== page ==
It’s hard to say with certainty how people would think and feel and behave in a radically different society. It’s hard to determine how much of a role biology has in shaping sexuality because we can’t extract people from their social reality and run controlled experiments in a culture-free vacuum (and even if we could, studying the sexuality of someone who has never interacted with another human being probably doesn’t tell us a whole lot when they only have themselves or the Void to be attracted to). But we can say with certainty that humans do all kinds of things all the time that couldn’t possibly be merely acting out a script written by genes and hormones. We have more agency than that.

Which categories of people you feel attracted to probably has a lot more to do with which categories of people you allow yourself to think about feeling attracted to than it does with some primal urge to fuck someone because your genes are telling you they’d be a good person to put bits of your DNA in (or whatever evolutionary psychology bullshit is trendy at the moment).

For more on this issue, check out my post here and this post by another blog on the same topic. And also Significant Othering, which is pretty great and somewhat related.

Is a ‘norm’ inherently oppressive?

Um, maybe…

I think one of the key points here is actually semantic: we need to draw a distinction between a (socially enforced) norm and merely a majority sexuality.

The former is what exists under the discursive power structure of heteronormativity. Under heteronormativity, heterosexuality is not merely the sexual preference of the majority of people in society – it’s a privileged identity. It’s an identity whose legitimacy is beyond question. It’s an identity which is seen as the default, and which you are assumed to identify with unless you indicate otherwise. It’s an identity that is associated with notions of belonging in society. It’s an identity that allows you greater access to power within society.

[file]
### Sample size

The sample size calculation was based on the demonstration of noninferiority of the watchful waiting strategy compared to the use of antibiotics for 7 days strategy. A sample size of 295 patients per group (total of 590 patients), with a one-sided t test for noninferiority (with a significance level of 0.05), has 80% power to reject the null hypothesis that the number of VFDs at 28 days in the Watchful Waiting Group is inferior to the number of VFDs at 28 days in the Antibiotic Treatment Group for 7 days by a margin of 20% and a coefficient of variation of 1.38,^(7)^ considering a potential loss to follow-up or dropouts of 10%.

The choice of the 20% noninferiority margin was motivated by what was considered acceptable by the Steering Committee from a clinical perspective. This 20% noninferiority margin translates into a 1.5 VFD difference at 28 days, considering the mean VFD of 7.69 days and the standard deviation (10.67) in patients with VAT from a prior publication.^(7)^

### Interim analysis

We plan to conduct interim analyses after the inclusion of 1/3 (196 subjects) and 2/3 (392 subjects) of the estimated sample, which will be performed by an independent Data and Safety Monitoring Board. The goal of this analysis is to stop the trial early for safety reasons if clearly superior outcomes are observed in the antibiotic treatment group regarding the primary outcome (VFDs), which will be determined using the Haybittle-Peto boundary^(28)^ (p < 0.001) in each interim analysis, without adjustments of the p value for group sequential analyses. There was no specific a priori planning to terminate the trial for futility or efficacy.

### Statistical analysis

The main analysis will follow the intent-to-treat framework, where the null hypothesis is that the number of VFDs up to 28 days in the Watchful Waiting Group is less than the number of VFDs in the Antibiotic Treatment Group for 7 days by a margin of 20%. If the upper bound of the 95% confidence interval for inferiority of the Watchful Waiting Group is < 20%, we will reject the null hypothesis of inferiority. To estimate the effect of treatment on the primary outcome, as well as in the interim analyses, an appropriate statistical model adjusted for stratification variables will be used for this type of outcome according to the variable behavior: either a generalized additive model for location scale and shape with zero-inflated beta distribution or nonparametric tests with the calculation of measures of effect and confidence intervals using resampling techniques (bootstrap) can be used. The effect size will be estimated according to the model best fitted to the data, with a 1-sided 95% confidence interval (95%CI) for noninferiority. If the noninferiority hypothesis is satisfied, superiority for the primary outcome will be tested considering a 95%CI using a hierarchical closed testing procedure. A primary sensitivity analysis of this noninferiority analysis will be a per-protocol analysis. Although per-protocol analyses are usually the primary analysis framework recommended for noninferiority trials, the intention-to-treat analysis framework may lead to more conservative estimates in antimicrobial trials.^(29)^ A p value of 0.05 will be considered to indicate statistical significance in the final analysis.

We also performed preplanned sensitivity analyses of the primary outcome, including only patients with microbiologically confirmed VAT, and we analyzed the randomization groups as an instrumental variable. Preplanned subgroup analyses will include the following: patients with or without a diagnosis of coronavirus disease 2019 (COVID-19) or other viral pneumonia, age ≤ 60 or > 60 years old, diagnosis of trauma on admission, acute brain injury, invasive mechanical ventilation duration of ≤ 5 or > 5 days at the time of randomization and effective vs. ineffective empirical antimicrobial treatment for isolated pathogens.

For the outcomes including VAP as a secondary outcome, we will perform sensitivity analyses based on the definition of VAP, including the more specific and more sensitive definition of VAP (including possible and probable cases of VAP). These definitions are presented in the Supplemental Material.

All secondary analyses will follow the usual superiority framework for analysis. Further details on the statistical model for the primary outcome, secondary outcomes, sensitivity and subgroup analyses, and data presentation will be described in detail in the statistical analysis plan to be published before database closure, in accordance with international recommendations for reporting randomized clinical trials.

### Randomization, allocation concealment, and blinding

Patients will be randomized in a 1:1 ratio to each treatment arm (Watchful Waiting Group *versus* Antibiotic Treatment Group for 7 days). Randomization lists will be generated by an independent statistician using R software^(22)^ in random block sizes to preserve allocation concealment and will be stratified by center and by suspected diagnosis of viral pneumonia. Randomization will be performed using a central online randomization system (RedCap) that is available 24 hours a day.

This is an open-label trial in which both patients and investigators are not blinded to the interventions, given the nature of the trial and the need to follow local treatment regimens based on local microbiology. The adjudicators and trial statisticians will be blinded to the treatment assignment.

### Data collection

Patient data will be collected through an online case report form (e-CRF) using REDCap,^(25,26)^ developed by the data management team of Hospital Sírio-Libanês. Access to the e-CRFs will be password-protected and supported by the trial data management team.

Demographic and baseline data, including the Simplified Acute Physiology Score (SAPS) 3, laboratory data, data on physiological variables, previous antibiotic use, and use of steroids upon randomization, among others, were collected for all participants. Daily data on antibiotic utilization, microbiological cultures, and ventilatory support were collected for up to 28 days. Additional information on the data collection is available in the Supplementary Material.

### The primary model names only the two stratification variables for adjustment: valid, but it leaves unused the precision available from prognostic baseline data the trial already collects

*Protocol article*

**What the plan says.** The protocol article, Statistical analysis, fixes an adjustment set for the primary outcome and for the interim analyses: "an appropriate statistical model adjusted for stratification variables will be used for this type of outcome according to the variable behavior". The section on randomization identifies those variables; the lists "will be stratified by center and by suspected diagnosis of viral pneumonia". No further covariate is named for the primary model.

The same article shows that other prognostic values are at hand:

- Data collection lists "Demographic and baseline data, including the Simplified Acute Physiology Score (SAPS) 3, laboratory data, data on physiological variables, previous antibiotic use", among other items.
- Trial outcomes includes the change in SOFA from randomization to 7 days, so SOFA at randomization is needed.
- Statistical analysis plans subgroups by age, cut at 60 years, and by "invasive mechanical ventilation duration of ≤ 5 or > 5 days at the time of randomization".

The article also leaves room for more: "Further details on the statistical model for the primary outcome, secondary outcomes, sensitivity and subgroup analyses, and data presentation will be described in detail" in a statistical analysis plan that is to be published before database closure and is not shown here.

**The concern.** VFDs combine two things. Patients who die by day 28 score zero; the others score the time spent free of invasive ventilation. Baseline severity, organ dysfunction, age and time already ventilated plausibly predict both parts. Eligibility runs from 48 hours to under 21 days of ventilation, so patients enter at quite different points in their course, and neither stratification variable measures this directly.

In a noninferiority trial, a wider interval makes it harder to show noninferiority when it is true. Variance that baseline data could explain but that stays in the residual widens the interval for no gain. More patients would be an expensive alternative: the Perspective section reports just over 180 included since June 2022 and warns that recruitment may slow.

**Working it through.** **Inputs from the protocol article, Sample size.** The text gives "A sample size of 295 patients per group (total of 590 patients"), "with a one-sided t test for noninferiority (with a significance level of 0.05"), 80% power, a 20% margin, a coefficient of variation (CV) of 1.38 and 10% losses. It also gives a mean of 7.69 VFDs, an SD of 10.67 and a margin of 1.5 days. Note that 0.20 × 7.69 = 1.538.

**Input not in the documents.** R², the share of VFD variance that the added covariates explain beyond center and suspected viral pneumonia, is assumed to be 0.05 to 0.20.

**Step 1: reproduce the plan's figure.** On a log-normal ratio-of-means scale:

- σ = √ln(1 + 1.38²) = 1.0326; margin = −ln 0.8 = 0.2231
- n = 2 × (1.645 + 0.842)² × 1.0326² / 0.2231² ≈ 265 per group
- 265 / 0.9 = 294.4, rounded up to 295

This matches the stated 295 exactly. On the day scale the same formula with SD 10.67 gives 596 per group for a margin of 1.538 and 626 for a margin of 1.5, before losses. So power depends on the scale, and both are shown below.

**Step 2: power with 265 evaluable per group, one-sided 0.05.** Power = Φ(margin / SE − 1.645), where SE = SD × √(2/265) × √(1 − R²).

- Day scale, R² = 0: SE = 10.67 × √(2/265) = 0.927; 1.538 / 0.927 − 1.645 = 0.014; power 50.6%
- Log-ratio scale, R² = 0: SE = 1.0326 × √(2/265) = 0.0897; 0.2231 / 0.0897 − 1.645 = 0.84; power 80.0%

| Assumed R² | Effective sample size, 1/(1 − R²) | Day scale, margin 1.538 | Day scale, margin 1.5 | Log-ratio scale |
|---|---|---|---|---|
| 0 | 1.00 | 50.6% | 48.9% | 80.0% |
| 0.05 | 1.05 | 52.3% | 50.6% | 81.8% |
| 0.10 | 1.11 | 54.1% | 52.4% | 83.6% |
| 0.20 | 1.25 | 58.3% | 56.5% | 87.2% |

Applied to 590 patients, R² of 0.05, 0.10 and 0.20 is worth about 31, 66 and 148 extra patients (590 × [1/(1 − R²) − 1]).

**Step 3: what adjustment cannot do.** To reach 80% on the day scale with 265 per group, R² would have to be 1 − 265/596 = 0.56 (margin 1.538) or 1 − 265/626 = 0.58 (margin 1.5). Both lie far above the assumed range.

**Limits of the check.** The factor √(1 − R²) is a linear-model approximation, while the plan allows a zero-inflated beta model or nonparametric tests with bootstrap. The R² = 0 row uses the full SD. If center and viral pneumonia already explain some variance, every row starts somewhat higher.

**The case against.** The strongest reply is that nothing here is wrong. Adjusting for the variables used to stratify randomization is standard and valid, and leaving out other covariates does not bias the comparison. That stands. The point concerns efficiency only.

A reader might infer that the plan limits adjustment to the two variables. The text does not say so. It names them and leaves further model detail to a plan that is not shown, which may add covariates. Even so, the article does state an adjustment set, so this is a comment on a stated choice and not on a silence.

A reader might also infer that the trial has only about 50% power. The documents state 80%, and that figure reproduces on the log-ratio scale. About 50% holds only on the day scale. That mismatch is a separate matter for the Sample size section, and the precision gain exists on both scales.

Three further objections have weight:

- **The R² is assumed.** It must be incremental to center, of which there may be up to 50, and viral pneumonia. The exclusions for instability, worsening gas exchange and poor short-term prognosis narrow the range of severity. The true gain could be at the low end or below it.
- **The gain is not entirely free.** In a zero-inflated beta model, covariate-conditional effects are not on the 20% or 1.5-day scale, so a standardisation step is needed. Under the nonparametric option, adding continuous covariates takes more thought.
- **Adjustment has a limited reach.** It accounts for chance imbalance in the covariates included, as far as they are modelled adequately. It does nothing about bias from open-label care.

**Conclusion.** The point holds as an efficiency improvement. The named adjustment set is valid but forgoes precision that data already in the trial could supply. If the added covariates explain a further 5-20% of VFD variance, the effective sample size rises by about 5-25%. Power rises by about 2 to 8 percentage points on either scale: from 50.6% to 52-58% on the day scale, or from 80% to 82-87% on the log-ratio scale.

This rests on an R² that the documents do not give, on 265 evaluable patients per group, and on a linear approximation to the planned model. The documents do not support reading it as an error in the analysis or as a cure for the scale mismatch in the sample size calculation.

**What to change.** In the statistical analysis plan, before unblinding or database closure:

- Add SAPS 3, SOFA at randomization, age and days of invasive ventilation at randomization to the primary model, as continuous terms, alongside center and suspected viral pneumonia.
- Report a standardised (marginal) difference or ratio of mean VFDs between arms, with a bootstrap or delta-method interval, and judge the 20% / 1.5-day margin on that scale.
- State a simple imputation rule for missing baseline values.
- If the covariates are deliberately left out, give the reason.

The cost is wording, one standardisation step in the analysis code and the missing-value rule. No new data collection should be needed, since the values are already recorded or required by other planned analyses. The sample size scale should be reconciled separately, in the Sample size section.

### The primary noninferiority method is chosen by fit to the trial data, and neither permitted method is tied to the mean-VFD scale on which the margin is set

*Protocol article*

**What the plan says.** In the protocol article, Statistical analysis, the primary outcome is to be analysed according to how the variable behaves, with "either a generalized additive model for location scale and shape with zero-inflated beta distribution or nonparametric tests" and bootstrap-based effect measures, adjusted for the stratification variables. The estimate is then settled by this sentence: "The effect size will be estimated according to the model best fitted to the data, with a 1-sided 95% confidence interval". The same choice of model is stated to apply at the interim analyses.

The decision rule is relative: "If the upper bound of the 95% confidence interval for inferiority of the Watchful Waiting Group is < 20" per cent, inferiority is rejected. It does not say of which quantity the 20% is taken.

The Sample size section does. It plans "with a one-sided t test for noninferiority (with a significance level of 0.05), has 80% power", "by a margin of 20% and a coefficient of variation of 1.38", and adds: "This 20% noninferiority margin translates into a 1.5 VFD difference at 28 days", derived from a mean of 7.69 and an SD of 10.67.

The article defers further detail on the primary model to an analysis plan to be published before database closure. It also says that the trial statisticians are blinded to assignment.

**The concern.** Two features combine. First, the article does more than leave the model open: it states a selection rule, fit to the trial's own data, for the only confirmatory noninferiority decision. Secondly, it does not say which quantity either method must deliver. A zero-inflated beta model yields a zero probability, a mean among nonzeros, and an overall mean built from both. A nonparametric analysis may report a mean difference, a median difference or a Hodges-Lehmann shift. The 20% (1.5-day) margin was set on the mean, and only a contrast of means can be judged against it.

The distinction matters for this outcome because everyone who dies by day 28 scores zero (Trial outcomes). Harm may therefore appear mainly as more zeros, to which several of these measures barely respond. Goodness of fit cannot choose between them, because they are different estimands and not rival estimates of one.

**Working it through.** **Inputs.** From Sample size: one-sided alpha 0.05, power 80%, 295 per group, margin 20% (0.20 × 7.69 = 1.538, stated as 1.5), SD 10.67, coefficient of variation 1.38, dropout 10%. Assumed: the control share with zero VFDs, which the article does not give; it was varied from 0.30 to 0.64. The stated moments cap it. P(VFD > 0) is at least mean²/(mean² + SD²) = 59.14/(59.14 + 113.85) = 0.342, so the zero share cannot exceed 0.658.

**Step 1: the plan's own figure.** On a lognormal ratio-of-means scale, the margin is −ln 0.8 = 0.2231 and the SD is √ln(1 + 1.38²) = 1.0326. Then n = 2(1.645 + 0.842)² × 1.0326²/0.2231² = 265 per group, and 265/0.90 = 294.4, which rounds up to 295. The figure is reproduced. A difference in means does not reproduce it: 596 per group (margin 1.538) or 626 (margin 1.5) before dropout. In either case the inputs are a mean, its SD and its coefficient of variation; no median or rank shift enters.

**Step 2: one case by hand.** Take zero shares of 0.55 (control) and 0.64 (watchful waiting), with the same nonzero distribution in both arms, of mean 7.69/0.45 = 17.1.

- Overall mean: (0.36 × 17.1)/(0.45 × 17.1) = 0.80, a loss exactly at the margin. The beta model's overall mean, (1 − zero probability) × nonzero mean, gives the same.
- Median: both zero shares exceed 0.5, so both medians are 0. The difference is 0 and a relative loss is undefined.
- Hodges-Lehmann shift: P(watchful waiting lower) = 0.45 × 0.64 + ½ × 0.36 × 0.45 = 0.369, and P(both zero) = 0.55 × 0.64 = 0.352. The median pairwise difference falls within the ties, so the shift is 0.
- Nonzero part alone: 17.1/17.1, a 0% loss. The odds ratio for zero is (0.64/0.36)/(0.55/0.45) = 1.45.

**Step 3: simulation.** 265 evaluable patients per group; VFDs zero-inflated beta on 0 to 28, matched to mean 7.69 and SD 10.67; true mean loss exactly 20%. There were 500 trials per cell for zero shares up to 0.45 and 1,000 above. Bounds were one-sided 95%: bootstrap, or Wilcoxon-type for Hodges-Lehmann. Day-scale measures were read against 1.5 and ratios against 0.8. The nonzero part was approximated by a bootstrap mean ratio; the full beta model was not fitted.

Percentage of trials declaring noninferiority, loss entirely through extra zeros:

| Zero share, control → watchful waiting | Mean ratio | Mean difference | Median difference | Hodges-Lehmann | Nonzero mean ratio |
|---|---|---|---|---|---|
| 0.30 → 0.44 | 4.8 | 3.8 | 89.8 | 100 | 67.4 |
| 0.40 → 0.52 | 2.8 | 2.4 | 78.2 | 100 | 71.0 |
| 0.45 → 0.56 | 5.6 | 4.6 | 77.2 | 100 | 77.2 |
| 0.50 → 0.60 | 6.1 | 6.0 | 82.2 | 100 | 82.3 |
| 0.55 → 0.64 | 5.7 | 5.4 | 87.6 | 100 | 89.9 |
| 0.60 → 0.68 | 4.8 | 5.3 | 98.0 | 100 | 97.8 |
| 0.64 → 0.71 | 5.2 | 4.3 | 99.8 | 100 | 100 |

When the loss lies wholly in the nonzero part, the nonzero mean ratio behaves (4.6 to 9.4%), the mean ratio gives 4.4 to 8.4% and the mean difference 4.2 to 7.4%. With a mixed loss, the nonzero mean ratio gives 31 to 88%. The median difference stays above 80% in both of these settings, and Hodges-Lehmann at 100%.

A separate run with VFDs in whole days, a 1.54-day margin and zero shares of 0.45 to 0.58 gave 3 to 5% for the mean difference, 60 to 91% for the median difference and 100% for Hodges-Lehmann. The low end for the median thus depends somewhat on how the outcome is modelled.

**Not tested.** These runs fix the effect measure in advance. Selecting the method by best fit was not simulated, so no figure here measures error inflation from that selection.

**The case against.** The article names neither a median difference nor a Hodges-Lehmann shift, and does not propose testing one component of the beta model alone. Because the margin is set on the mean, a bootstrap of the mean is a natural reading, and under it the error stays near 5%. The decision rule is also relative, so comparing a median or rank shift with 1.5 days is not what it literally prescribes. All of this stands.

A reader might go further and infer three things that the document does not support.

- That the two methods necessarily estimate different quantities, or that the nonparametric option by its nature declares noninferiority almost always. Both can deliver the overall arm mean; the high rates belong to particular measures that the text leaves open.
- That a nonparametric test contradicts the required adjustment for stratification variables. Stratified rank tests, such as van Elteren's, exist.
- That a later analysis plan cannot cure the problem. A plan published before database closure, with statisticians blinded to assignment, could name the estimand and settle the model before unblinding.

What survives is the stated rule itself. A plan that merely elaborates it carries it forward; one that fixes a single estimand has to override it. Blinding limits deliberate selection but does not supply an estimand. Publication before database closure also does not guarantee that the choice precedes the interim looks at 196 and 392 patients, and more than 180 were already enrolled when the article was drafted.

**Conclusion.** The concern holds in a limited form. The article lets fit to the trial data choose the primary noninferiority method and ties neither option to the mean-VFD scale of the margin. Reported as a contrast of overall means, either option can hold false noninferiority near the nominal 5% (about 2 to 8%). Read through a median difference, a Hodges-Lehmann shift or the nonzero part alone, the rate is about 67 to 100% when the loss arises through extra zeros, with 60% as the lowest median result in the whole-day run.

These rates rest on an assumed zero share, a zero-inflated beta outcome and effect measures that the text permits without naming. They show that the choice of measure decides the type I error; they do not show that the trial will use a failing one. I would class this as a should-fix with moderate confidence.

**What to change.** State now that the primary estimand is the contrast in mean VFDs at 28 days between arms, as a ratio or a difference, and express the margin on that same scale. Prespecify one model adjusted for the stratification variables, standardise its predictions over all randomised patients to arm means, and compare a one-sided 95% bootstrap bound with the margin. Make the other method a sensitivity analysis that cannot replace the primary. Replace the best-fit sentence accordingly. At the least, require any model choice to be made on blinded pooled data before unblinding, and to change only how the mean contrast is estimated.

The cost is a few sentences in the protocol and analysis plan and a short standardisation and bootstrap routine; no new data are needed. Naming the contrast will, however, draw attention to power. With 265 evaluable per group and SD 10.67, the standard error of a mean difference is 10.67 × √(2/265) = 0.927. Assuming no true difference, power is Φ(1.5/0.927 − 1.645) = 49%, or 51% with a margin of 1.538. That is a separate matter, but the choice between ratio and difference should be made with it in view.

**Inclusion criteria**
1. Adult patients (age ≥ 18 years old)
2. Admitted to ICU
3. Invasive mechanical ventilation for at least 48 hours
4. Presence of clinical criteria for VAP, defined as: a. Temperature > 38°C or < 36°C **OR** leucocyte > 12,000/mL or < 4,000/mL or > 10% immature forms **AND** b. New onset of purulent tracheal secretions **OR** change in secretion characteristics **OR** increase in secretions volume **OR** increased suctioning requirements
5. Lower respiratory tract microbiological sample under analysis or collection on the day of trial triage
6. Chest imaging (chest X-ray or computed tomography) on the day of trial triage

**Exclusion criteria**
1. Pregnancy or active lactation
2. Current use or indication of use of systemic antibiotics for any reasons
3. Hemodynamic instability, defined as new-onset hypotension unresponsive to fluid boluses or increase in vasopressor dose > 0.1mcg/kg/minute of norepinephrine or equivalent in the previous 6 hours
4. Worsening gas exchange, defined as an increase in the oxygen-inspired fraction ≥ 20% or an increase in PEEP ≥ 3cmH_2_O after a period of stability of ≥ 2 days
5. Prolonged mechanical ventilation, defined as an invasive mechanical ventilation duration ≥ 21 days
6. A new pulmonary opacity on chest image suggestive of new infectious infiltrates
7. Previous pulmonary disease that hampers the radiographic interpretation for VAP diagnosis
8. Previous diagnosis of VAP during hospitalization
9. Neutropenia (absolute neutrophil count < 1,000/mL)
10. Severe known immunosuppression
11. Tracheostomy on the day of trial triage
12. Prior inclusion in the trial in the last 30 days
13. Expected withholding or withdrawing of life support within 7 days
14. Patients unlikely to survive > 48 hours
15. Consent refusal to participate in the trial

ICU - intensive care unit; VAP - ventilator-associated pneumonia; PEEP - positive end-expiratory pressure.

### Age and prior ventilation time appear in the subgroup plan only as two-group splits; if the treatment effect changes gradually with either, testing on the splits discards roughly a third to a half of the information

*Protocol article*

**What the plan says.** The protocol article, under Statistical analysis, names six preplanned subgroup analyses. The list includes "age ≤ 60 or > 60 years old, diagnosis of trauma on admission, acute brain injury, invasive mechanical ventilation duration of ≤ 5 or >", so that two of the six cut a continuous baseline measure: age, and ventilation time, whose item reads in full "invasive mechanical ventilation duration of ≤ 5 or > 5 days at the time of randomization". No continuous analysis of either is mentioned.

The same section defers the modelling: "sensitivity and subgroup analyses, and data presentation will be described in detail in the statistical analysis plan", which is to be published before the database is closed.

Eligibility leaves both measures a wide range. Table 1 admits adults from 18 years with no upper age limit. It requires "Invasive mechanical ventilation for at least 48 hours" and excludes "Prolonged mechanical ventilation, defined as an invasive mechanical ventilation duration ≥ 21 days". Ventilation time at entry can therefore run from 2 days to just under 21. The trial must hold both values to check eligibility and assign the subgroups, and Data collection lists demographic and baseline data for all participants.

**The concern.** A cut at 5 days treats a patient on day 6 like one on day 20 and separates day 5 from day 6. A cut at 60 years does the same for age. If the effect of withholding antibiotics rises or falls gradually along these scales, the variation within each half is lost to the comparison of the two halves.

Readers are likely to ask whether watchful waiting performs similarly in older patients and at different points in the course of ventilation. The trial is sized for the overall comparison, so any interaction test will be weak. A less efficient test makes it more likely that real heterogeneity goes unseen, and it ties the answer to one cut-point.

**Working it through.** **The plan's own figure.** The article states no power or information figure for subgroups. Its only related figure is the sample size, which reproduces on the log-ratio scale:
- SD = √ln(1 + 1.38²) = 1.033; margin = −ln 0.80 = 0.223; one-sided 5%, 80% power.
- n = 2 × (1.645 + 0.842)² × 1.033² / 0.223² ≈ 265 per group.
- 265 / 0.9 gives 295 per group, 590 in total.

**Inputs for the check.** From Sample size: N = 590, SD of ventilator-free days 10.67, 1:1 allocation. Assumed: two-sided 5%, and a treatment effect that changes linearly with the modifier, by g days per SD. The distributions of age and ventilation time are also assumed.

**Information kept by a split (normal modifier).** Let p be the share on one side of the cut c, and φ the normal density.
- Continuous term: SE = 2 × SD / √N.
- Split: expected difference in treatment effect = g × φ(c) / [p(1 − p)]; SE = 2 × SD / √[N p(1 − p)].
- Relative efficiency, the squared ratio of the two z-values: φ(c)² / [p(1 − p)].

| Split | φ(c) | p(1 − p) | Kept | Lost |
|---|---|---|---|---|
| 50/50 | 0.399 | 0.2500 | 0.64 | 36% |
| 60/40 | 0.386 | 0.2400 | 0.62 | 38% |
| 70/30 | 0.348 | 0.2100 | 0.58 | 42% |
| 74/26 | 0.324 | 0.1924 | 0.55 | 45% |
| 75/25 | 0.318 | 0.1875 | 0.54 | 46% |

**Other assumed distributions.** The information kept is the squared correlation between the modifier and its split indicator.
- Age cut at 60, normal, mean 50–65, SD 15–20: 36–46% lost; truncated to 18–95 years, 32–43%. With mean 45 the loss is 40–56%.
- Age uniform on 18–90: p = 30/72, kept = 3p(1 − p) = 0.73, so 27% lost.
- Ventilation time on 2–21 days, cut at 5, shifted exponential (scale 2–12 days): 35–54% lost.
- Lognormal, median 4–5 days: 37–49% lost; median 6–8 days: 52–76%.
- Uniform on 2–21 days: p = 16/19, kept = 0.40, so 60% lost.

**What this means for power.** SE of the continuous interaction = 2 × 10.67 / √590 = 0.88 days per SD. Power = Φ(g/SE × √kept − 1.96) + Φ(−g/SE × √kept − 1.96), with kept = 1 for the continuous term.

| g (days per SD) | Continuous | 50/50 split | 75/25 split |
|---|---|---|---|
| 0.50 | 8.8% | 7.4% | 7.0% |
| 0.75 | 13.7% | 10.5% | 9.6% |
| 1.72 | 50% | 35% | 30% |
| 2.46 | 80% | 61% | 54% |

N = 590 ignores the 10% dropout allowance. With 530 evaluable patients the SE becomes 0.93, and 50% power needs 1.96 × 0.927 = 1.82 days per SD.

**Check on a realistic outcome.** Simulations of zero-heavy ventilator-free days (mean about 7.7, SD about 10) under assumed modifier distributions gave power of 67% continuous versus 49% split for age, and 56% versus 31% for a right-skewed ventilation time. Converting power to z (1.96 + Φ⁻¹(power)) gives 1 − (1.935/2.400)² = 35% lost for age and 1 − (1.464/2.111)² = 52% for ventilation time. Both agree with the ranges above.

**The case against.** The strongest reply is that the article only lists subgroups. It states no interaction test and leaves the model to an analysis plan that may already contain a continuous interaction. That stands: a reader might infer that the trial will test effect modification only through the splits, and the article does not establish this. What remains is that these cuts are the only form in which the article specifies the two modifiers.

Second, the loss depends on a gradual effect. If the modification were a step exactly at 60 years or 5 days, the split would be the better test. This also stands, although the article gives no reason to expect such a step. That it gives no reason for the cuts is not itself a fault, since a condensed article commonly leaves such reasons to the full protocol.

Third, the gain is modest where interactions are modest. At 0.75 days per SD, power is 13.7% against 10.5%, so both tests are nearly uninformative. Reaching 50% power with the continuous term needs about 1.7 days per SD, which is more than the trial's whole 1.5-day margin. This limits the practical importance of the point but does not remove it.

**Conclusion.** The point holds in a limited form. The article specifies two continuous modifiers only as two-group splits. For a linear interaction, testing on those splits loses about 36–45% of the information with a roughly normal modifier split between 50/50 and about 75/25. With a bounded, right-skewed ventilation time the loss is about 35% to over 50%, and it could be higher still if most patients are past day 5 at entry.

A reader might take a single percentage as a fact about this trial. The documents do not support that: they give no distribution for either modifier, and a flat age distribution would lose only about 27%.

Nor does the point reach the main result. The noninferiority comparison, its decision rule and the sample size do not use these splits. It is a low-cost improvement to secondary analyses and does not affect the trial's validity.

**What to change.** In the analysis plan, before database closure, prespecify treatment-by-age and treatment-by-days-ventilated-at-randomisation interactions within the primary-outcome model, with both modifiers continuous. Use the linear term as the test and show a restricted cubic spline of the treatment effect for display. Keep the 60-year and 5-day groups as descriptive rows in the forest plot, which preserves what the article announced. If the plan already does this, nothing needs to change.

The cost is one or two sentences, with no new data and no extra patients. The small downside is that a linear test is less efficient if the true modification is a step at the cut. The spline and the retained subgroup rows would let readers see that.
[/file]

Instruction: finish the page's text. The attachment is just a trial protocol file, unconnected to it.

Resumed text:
This is not something that just happens because 9 out of 10 people in society are heterosexual. It requires the continual propagation and continual enforcement of a mutually supporting and reinforcing set of ideas about sex, sexuality and gender. It requires all of the cultural institutions of society to continually pump out ideas about what kind of sex you can have, who you can have it with, what kind of relationships you can have, and what genders you can be. It requires policing of those who step outside the margins of normalcy or acceptability; the kinds of policing action that take place range from being made to feel weird, or dirty or anxious, to ostracisation, bullying, abuse and violence. (Policing can disguise itself as inclusion by including queer people in a way that emphasises their otherness, or which emphasises the power of straight people to decide who gets included, or by making the inclusion contingent on being queer in a way that’s palatable to straight people.)

The fact that it’s not something that just happens and must be actively reinforced is key here, because it implies that heteronormativity is something that can be fought against by stopping the processes that reinforce it. Even if we accept (for the sake of argument) that only 10% of people in society will ever experience attraction to someone of the same gender, it’s entirely possible for the majority of people to be straight and for society not to make any kind of assumptions about those who aren’t. But that does require us to dismantle the institutions (capitalism, the state, etc.) which propagate those ideas in the interests of the ruling class.